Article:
Sounds Heard: Fernando Otero—Romance

Sounds Heard: Fernando Otero—Romance

Throughout his latest CD, Romance, Buenos Aires-born and Brooklyn-based Fernando Otero ratchets up the contemporary classical music allusions that were already in evidence on his post-Tango Nuevo 2008 Nonesuch album Pagina de Buenos Aires. But on the new disc, he also explores and combines many other musical idioms ranging from jazz to musical theatre and beyond.

Written By

Frank J. Oteri

Frank J. Oteri is an ASCAP-award winning composer and music journalist. Among his compositions are Already Yesterday or Still Tomorrow for orchestra, the "performance oratorio" MACHUNAS, the 1/4-tone sax quartet Fair and Balanced?, and the 1/6-tone rock band suite Imagined Overtures. His compositions are represented by Black Tea Music. Oteri is the Vice President of the International Society for Contemporary Music (ISCM) and is Composer Advocate at New Music USA where he has been the Editor of its web magazine,, since its founding in 1999.

I’ve long been a huge fan of tango music and the various Piazzolla and post-Piazzolla extensions of what tango could be. In 2011, in search of sheet music and recordings that were nearly impossible to find in the United States, I trekked down to South America where I even wound up getting rudimentary tango lessons at Buenos Aires’s legendary Bar Sur. (I’m glad there’s no video evidence of that.)

A few years before that, I was very excited about Pagina de Buenos Aires, a 2008 Nonesuch album featuring latter day Tango Nuevo instrumental music in a variety of formats—solo piano, piano and violin duets, small chamber ensemble, even a full orchestra—showcasing pianist/composer Fernando Otero, whose name was completely new to me at that point. Because of the similarity of our names, I immediately felt a slight tinge of kinship with him, but—the coincidence of that aside—the variety of moods and textures that Otero evoked from this musical tradition is what ultimately attracted me to the disc. Sadly, since all the press materials I was sent about the CD at that time identified Otero as Argentinian, I never considered it potential fodder for NewMusicBox. However, upon receiving his latest recording, Romance, in the mail recently, I learned that Otero actually lives in far less exotic Brooklyn! And for his latest outing he has actually utilized the talents of some of NYC’s finest genre-hopping musicians, among them vocalists Dana Hanchard and Kristin Norderval, violist Lev ‘Ljova’ Zhurbin, and fellow Argentine-American Pablo Aslan, a bassist extraordinaire whose own 2004 album Avantango is a must hear for anyone interested in rhythmically based small ensemble improvised music. So I knew I had to write something about Otero’s Romance on these pages.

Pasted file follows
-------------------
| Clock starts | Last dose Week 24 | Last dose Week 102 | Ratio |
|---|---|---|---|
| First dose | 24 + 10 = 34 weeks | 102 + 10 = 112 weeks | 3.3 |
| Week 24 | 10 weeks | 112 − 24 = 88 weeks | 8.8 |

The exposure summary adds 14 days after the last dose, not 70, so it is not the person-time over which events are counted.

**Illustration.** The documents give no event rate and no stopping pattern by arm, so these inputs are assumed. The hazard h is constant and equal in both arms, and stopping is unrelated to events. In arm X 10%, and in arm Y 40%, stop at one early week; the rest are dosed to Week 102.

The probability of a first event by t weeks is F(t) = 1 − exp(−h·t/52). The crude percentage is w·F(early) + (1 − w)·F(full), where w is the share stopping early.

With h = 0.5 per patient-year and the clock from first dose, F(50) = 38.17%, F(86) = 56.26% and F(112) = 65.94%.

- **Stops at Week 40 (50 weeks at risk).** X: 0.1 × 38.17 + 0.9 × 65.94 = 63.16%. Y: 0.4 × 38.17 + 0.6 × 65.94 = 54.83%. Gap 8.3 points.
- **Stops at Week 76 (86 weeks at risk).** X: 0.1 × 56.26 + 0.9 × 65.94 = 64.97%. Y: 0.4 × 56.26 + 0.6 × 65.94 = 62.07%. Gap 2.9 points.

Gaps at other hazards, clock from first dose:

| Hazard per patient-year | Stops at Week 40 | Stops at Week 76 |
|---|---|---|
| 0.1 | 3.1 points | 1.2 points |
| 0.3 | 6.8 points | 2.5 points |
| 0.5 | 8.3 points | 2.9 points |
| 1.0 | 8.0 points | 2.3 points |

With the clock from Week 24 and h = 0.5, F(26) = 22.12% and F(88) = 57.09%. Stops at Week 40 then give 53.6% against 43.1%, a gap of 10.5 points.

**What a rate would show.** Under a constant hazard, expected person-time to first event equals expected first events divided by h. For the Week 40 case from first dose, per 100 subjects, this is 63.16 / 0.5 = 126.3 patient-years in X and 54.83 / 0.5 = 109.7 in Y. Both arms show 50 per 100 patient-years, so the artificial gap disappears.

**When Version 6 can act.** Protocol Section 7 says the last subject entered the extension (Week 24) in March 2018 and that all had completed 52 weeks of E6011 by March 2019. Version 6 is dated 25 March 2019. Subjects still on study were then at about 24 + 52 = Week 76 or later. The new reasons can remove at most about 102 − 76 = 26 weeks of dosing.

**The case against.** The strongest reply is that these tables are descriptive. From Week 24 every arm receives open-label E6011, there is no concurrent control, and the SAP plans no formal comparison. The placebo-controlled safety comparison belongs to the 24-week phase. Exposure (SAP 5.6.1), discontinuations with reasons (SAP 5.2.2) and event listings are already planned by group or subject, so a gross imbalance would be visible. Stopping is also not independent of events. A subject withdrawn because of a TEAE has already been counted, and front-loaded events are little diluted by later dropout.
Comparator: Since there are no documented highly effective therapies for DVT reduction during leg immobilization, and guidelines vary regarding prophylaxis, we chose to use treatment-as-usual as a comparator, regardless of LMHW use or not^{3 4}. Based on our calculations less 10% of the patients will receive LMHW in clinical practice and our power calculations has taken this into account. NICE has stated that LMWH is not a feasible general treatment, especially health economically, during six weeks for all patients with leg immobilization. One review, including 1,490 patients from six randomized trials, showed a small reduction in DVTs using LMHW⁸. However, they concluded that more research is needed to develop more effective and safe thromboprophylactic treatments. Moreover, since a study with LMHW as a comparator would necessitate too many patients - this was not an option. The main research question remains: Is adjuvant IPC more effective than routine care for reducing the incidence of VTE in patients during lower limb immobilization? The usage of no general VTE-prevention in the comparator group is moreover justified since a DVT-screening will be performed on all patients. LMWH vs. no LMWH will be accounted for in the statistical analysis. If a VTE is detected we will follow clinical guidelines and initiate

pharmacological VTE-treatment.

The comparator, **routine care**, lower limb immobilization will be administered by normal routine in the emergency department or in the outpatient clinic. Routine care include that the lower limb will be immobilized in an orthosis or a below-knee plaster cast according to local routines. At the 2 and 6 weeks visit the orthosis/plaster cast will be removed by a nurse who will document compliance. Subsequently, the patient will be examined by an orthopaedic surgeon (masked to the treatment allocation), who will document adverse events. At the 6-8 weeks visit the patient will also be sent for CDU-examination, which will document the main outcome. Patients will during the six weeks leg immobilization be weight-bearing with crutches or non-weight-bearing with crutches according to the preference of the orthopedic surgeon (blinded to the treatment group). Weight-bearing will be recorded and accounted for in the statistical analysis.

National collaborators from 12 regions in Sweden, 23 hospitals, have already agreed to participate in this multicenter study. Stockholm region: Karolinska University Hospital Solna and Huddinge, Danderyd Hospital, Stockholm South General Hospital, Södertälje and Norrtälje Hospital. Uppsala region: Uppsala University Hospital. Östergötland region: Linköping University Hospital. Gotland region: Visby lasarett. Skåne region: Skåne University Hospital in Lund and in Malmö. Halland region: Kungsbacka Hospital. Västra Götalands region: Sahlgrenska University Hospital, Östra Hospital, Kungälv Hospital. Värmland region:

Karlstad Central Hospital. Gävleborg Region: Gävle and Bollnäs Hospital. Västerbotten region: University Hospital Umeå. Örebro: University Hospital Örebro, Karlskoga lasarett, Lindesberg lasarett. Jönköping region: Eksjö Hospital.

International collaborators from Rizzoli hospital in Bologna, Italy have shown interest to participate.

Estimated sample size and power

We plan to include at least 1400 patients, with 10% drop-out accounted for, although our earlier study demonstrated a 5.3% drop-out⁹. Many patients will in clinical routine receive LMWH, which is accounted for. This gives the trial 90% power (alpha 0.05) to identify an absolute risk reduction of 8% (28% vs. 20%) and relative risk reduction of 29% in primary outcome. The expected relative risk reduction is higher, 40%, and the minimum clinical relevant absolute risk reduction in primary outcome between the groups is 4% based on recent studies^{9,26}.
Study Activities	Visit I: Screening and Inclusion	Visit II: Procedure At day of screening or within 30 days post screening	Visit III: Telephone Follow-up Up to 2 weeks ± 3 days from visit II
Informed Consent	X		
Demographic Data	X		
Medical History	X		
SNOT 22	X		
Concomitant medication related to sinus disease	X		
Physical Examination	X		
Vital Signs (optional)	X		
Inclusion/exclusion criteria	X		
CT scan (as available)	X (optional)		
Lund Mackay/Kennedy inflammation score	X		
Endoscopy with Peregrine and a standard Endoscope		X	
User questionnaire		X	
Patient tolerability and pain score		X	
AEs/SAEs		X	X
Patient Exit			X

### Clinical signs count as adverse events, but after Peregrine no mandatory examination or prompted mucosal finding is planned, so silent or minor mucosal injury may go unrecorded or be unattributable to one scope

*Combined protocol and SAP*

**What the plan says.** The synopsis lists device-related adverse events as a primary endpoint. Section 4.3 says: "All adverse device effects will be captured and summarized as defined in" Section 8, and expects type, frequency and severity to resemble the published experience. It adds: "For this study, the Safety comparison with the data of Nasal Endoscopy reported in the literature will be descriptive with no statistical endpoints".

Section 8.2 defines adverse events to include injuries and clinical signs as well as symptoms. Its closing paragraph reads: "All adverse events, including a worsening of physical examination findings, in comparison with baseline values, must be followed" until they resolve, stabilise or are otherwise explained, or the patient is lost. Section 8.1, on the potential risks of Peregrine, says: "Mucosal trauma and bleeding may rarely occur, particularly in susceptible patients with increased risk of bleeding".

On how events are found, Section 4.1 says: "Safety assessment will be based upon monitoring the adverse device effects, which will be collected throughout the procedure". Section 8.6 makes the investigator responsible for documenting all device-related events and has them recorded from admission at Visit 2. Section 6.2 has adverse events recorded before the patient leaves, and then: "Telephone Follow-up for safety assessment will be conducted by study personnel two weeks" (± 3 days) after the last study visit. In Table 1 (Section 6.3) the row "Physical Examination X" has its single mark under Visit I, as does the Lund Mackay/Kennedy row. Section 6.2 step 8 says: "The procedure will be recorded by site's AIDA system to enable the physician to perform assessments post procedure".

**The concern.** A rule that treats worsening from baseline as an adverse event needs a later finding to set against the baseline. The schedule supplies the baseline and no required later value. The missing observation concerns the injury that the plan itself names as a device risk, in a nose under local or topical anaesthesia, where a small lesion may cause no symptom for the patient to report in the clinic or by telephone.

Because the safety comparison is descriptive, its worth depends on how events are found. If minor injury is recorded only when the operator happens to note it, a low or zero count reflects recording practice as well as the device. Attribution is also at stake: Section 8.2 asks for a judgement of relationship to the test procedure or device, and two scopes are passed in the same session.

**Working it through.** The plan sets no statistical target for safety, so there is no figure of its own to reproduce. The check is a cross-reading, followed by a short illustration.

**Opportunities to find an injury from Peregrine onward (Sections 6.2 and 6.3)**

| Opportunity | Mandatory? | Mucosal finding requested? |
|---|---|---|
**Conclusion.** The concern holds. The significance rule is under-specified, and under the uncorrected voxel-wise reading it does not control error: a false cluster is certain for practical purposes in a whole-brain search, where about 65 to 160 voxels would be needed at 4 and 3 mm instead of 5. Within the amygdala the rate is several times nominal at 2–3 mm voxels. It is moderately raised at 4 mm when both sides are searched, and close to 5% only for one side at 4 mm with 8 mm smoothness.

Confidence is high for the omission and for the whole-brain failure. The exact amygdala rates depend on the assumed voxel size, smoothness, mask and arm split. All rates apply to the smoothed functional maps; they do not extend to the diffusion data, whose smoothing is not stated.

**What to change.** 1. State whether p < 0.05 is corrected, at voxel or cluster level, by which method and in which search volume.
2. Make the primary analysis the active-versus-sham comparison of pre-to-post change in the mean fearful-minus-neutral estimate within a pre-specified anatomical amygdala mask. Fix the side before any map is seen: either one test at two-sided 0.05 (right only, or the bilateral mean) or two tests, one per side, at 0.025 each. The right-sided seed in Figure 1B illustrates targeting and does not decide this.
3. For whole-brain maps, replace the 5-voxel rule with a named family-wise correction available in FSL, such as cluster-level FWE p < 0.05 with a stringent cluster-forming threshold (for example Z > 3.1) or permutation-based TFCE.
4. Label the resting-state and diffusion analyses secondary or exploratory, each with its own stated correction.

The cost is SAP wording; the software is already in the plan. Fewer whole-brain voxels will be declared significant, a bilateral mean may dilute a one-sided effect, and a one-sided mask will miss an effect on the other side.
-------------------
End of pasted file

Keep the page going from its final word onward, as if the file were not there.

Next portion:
Throughout Romance Otero ratchets up the contemporary classical music allusions that were already in evidence on Pagina de Buenos Aires, e.g. chamber music sensibilities, a post-chromatic—and at times post-post-minimalist—approach to harmonic and form. But on the new album he also explores and combines many other musical idioms ranging from jazz to musical theatre and beyond. According to the disc’s program annotator, Miami-based music journalist Fernando González, its 11 tracks are intended to be consumed either individually or in any sequence the listener desires, a format suggested by the famous Argentinian novel Hopscotch by Julio Cortázar in which variable sequences for reading the chapters are part of the book’s design. While Hopscotch is a great read, it’s a far more demanding proposition than listening to Otero’s Romance in whatever order you ultimately choose to do so. Besides, listening to it in your own order is perhaps inevitable given the ubiquity of shuffle mode nowadays. Still, I felt compelled to listen to it, the first few times around at least, in the released sequence which, because of its variety of tempos and styles, is an ideal way to experience this music.

Otero at the piano